A new synthetic drug, 2C-I, is replacing bath salts as the hallucinogen of choice among teenagers, and while the substance has not led to zombie behavior, it’s been blamed for a number of deaths in the United States.
Police departments are trying to keep up with 2C-I, which has the street name “Smiles,” and warning teens and other users of its effects.
"I think [the drugs] just keep changing to try to circumvent the law," Grand Forks, N.D., Police Department Det. Lindsay Wold told Yahoo Shine. "Anytime we try to figure something out, it changes."
Grand Forks is familiar with 2C-I after an 18-year-old from the city, Christian Bjerk, overdosed on the drug and died on a sidewalk, according to CityPages.
Bjerk’s death was linked to a tainted batch of Smiles, East Grand Forks Police Department Lt. Rod Hajicek told the website.
The bad drugs “"seems to be isolated to the Grand Forks-East Grand Forks area right now, but anytime we have two individuals dead within a couple days of each other, that certainly gets our attention."
Hajicek was referring to Elija Stai, 17, of nearby Park Rapids, N.D., who died after ingesting 2C-I mixed with melted chocolate.
Stai was given smiles by a friend, 18-year-old Adam Budge, who now faces 25 years in prison after being charged with providing the 2C-I to the teen.
Budge, of East Grand Forks, was charged with murder, manslaughter and controlled substance charges, according to WDAY.
Witnesses who saw Stai after he ingested 2C-I said he was “shaking,” “growling,” and “foaming at the mouth,” when he then “started to smash his head against the ground” and looked possessed, according to Yahoo Shine.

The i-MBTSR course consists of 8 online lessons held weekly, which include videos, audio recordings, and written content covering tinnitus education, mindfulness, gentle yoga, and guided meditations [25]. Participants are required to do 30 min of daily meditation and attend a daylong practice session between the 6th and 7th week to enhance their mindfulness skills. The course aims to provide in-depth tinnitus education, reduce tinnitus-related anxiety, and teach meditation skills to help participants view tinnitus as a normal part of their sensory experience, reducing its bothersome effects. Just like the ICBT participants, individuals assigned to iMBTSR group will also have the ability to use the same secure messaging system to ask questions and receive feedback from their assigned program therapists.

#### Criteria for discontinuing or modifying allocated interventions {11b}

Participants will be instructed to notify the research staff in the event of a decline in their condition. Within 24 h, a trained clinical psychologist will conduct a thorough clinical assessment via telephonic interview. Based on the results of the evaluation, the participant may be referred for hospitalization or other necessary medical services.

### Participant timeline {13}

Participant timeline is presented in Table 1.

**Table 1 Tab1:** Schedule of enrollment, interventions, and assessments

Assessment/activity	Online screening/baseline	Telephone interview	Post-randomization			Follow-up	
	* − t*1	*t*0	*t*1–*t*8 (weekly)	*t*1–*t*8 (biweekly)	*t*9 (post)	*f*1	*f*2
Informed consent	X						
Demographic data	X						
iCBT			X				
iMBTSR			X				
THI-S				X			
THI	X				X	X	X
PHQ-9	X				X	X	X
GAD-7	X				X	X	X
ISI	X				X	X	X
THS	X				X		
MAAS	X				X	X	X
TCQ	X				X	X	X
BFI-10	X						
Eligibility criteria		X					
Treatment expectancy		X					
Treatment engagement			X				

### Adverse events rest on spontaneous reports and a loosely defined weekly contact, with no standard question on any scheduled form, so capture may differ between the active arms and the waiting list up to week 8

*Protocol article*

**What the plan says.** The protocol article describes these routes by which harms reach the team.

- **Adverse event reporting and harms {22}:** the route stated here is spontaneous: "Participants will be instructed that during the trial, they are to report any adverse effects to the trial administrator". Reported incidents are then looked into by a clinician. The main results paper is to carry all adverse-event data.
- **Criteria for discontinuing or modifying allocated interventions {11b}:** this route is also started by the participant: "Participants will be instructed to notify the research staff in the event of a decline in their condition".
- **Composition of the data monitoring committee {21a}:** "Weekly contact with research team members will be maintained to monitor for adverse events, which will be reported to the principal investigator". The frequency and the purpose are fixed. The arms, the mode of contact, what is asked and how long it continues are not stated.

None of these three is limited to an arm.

Stai’s behavior resembled those who were under the influence of bath salts, another synthetic drug that made headlines over the summer.
While bath salts were initially suspected to fuel the actions of so-called “Miami zombie” Rudy Eugene, who ate the face off victim Ronald Poppo, the synthetic drug was not found in Eugene’s system.
But bath salts have been linked to violent and sometimes odd behavior, like the case of a man who broke into an Ohio home and started putting up Christmas decorations.
Since 2C-I is a novel drug, only recently becoming popular in the United States (Smiles first emerged in Europe in 2003,) law enforcement and hospitals face difficulties in detecting the drug because of its synthetic nature.
"The unfortunate thing is if kids who are overdosing on 2C-I go in to the hospital with a physical problem, a lot of times they can't test for it so it doesn't show up as a drug overdose," Wold said.
Those who have experience using the drug often give reviews of 2C-I on YouTube or Internet message boards.
A message board on phantasytour.com is filled with people who endorse 2C-I use while others warn of its dangers.
User dwtk called 2C-I “legit as f--- if you know you’re taking it” and went on to describe his hallucinations while on Smiles.
“[L]ast time i took that s--- i couldnt even see in front of my face because of the visuals but i could walk and talk like i was sober,” they said.
“2ci is pretty weird s--- if you ask me,” said user Golgiiguy. “I found the residual effects a couple days later to not feel right. We got into it when L [LSD] was pretty much nowhere to be found for a number of years. No interest to dabble in the RC [research chemicals] anymore.”
“FYI this s--- is in the ‘lightning bolts,’” opined user Mango99.
User FutureMan discouraged message board members from experimenting with Smiles.
“I have been trying to tell people this for the last yea [sic,]” he said. “My girlfriend is an ER nurse and she has seen some kids come through that have lost limbs and nearly die because of this s---.”
Howard Koplowitz reports on crime and breaking news events for International Business Times. Howard formerly worked on IBT's continuous news desk, where he covered trending...